MGMT 622: Strategic Operations and Supply Chain Management Course Syllabus - PDF

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MGMT 622: Strategic Operations and Supply Chain Management Course Syllabus INSTRUCTOR David VanHorn Associate Professor in the Practice of Management, and Managing Partner, Angel Rock Management Advisors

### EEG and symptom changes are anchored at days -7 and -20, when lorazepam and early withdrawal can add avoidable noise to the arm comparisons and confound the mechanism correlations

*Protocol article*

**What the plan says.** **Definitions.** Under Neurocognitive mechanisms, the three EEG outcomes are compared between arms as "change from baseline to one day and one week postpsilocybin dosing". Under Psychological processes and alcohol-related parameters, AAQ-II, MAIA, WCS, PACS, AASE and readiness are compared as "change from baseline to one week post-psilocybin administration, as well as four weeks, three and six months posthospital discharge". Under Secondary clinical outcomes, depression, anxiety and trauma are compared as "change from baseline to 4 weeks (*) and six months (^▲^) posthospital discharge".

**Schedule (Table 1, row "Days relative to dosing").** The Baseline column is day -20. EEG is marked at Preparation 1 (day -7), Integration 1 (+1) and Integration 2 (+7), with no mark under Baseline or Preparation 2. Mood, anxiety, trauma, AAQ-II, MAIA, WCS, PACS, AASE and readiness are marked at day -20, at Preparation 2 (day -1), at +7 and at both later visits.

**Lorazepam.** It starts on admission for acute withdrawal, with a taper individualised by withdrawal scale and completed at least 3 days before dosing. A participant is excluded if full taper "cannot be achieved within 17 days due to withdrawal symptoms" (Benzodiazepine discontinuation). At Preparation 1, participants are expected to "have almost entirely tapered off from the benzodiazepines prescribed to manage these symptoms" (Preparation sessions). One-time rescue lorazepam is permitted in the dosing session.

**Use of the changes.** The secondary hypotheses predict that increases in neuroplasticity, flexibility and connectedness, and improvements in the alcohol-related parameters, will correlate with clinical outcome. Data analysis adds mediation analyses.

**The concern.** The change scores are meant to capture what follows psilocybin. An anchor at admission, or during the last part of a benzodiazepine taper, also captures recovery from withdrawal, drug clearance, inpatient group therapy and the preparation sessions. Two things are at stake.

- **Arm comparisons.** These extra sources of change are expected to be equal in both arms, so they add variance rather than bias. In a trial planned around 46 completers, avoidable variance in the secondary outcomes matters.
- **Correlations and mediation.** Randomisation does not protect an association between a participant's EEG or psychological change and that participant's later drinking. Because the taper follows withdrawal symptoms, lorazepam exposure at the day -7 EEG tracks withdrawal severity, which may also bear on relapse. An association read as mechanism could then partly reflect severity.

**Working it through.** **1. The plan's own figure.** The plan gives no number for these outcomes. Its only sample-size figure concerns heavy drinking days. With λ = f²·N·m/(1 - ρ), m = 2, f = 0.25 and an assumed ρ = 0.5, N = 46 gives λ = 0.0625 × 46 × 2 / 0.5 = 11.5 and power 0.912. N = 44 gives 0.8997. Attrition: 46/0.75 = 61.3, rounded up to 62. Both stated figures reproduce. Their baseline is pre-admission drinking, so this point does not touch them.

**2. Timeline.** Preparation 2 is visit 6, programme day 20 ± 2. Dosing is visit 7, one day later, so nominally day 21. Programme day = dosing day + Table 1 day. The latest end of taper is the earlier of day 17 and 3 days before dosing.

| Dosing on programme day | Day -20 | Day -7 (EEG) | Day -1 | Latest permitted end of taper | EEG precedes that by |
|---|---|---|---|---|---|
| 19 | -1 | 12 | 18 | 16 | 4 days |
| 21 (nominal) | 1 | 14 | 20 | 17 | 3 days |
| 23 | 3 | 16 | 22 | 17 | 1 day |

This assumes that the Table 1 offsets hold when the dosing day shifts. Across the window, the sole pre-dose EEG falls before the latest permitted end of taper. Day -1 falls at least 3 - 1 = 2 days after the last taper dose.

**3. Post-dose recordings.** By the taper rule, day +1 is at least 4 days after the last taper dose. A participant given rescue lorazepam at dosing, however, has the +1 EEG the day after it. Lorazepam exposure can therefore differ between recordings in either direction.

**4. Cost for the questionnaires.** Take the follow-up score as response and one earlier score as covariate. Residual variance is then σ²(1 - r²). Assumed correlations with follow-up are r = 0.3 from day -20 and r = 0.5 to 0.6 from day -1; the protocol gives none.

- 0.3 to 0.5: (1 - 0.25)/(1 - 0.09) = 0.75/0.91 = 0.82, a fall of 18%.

MGMT 622: Strategic Operations and Supply Chain Management Course Syllabus INSTRUCTOR David VanHorn Associate Professor in the Practice of Management, and Managing Partner, Angel Rock Management Advisors Phone: (281) BACKGROUND AND OBJECTIVES Operations and supply chain management are at the heart of all industries and are a critical component of every executive s strategic plan and agenda. It enables revenue growth by creating and delivering products/services for customers and is one of the most significant parts of every company s cost structure. Operations and supply chains can deliver tremendous competitive advantage for companies (e.g., Zara, Toyota, WalMart, etc.) and can expose companies to significant risks (e.g., 2011 Japanese earthquake/tsunami, Bangladeshi supplier safety issues, Boeing 787 Dreamliner, etc.). This course explores strategic operations and supply chain management. It provides content and pragmatic executive perspectives on overall operations/supply chain strategies as well as delves into three major capabilities (supply & demand management, sourcing & procurement, and logistics). The concepts are applicable to manufacturing and service industries; and, they are applicable to large corporations and small businesses. Course activities provide an opportunity to build content knowledge, apply your expertise to operations and supply chain management situations, and discuss real-world examples and applications. They will benefit students with: a) limited background/experience in operations/supply chain; or 2) experience in only a specific area of operations/supply chain (e.g., procurement; logistics, etc.). The course environment will be collegial, collaborative, and highly interactive with a mixture of teambased and individual activities. Class sessions include multiple activities and student preparation will be critical to maximize the value of the class to themselves, as well as their classmates. COURSE STRUCTURE Teams: Much of the work in this class will be conducted in teams of four (4) students to balance individuals workload against the breadth of the course s activities. Team rosters will be finalized on the first day of class. Students can select their teammates or team assignments may be made if a student does not have a preference. Cases: Case analyses and reports are team-based assignments. There will be three graded case assignments followed by class discussions. In addition, two other cases will be covered during the first 1 of 5 and third class sessions respectively; however, no graded assignment will be due for this. Students should prepare for this class discussion, either individually or in teams. Graded case reports should not exceed four double-spaced pages with 11-point font. Appendices are allowed with unlimited page length and can be used for exhibits that relevantly support conclusions and recommendations. All exhibits should be referenced in the main body of the report. A series of questions will be provided to guide your case analyses. However, the report should be written from the viewpoint of senior management and with answers to these questions weaved into the general flow of the document. Reports should be based on good analytical and managerial approaches, reflect insight, and provide meaningful specific recommendations for improvement. Simulations: One online-supported, in-class, team-based simulation will be conducted as part of the course to provide an opportunity to apply content learned in the course. Global Supply Chain Management provides a comprehensive experience to design and build a global supply chain for a new product. The graded assignment for the simulation is a post-mortem executive summary that summarizes the team s approach, strategies, and results; but, more importantly, discusses what the team learned from the experience/debrief and specifically how they would have altered their approach during the simulation. The executive summary should not exceed one (1) page with 11-point font; appendices can be used for exhibits, as desired. Post-mortem reviews are an excellent way to build upon the experiential learnings by re-examining the situation from end-to-end with a big-picture view and draw out additional insights. Quizzes: Operations and supply chain management has many concepts, frameworks, and terminology that is important for credibility in the discipline; thus, quizzes are meant to help reinforce the key concepts that you should take away from the course. Three short quizzes of five (5) questions each will be given in-class at the beginning of the second, third, and fourth classes. They will cover materials from the previous class period, including lecture and readings, and primarily be open-ended questions. Individual Participation: The value of individual participation is a significant component of the learning experience at the Jones School, as students should learn from each other s insights and experiences as well as from those of the instructor. Much of the class sessions are structured around discussions of subject matter, cases, and research projects. While the instructor will help structure these discussions with specific questions, individual participation will truly amplify the quality of these sessions. Thus, your comments and questions should be insightful and on point. You should try to build on and expand others insights in ways that should aid the learning process for everyone. You will be graded mostly on the quality and not on the quantity of your participation. Final Exam: The final exam will be a take-home exam that will have overall course content questions and a case-based exercise. It is to be completed individually and under the Rice Honor Code. The exam questions and case with supporting questions will be provided to you on the last day of class. The format of your response will follow the same case report format that is used throughout the course; 2 of 5 however, the page limit for the main body will be increased to five (5) pages to allow students to provide increased insights and demonstrate mastery of the subject matter. The final exam is due on October 25, 2013 at 11pm cst and submitted via Owlspace. TEXTBOOK Title: Operations and Supply Chain Management: The Core Authors: F. Robert Jacobs and Richard B. Chase Publisher: McGraw-Hill/Irwin, 3rd Edition COURSE TIMELINE AND ASSIGNMENTS The timeline for the course and assignments follows (all times are Central): Class #1: August 29, 2014 (4:00pm 9:30pm); Room 316 Course Introduction Basics of Operations & Supply Chains Operations & Supply Chain Strategy Chapters 1-2 Staple Yourself to an Order, HBR Rapid-Fire Fulfillment, HBR American Connector Company (A) (no formal writeup required; please come prepared for discussion) Activities n/a n/a Quiz Class #2: September 13, 2013 (7:30am 12:30am); Room 316 Matching Supply & Demand Chapters 3,8,9,11 Making Supply Meet Demand in an Uncertain World , HBR The Bull Whip Effect in Supply Chains , Sloan Management Review Bergerac Systems - (submit write-up to Owlspace) Activities Quiz n/a Quiz #1 3 of 5 Class #3: September 26, 2014 (4:00pm 9:30pm); Room 316 Supply Chapter 13 Don't Let Your Supply Chain Control Your Business, HBR Building Deep Supplier Relationships, HBR Sport Obermeyer (Ltd.) - (submit write-up to Owlspace) Supplier Mgmt at Sun Microsystems (A) and (B) - (no formal write-up required; please come prepared for discussion) Activities Global Supply Chain Mgmt Simulation (write-up due October 11) Quiz #2 Quiz Class #4: October 11, 2014 (1:30pm 6:30pm); Room 316 Logistics: Distribution & Transportation Chapter 14 Global Supply Chain Mgmt: Chapter 4: Global Transportation and Distribution Logistics Service Providers in Internet Supply Chains, CMR's European Distribution Strategy- (submit write-up to Owlspace) Activities Quiz n/a Quiz #3 GRADING The final grade for this course will be a letter-grade based upon 100 points accumulated from: Case Assignments: 45 points (15 points/case) Quizzes: 15 points (5 points/quiz) Global Supply Chain Simulation: 10 points Individual Class Participation: 10 points Final Exam: 20 points All team-based assignments (cases and simulations) will be graded on a team-basis; in other words, all members of the team will receive the same grade. Individual class participation grades will be based on the instructor s observations of the quality/quantity of the student s participation in class discussions and on peer evaluations from team-based activities. A confidential individual survey will be done at the 4 of 5 end of class for students to comment on their teammates work in team-based activities, including consideration of individuals who display either exceptional or deficient quality of their contributions. COMMUNICATION The MGMT 622 OWLSpace site will be used as the primary communication medium for the course, including serving as a repository for the syllabus, cases, etc.; submittal of assignments; return of grades/assignment feedback; and major announcements. However, students should not hesitate to contact the instructors directly through , phone, etc. HONOR CODE POLICY All work required in this course is covered by Rice University s Honor Code. All written assignments submitted to the instructor must carry the Honor Code pledge, On my honor, I have neither given nor received aid on this paper and be signed via ID# or electronic signature. Any assignment not so signed will be returned to the student ungraded. Students are not permitted to share or compare any assignment grades or written feedback from the instructor on completed assignments with other classmates, except their teammates. Any form of plagiarism or cheating will result in an Honor Code violation. CLASSROOM POLICIES It is the policy of the Jones School for students to turn their cell phones off and to place their laptop computer in the closed position during class. However, an exception to the laptop computer policy is granted for students taking notes. The cell phone and laptop computer policies do not apply to simulations or working sessions. DISABILITY ACCOMMODATIONS Any student with a documented disability seeking academic adjustments or accommodations is requested to speak with the lead instructor during the first two weeks of class. All such discussions will remain as confidential as possible. Students with disabilities will need to also contact Disability Support Services in the Allen Center. 5 of 5